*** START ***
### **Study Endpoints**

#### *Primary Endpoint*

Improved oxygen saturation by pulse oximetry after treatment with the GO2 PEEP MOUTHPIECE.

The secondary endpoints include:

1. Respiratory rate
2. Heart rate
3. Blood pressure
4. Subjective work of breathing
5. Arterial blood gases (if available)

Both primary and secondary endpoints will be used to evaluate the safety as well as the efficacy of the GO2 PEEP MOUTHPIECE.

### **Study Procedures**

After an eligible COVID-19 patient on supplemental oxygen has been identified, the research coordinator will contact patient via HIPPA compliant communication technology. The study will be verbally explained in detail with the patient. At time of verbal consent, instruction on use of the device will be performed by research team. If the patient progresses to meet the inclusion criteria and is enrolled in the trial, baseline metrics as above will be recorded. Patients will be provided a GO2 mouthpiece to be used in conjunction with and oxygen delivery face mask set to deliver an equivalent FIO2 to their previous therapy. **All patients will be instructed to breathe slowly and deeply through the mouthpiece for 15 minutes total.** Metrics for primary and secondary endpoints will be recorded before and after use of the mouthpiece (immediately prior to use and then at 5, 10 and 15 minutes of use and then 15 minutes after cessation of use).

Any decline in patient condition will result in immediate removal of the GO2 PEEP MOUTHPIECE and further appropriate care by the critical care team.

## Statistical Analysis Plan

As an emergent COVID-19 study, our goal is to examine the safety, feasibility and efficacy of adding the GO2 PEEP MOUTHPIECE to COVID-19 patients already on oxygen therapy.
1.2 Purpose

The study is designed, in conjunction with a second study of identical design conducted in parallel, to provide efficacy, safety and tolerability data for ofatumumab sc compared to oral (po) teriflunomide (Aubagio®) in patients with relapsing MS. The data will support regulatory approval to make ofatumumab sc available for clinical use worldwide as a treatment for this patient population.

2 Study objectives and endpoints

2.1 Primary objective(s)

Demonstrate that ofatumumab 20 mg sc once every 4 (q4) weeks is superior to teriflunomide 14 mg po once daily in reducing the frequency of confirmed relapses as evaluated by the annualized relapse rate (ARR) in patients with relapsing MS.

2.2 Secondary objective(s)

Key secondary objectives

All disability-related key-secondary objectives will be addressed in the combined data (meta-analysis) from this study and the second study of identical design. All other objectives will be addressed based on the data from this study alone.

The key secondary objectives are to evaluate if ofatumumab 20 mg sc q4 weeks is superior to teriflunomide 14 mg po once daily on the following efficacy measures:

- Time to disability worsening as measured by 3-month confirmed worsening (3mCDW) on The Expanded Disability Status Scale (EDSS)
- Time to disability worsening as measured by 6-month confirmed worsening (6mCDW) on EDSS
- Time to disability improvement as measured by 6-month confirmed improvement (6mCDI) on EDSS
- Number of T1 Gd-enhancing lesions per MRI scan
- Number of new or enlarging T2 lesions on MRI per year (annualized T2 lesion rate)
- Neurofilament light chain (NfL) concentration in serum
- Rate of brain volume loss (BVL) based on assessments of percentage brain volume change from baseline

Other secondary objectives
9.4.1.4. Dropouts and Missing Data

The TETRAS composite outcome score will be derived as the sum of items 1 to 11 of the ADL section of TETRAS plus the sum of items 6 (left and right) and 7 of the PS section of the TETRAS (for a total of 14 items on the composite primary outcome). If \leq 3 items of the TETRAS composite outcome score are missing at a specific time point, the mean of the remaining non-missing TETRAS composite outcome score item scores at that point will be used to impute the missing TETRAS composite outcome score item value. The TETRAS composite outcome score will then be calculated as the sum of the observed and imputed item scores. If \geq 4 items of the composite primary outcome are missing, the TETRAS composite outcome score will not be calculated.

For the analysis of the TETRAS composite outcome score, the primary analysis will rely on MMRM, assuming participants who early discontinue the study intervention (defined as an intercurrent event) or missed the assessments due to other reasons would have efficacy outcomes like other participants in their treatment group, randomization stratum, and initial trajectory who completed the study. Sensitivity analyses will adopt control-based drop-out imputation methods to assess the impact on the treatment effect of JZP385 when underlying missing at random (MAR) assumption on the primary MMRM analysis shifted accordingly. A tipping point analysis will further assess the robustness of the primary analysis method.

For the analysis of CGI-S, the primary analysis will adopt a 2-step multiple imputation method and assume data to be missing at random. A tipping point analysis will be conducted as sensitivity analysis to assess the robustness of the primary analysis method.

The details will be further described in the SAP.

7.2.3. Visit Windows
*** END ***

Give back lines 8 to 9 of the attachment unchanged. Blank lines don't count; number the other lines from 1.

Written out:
4. Subjective work of breathing
5. Arterial blood gases (if available)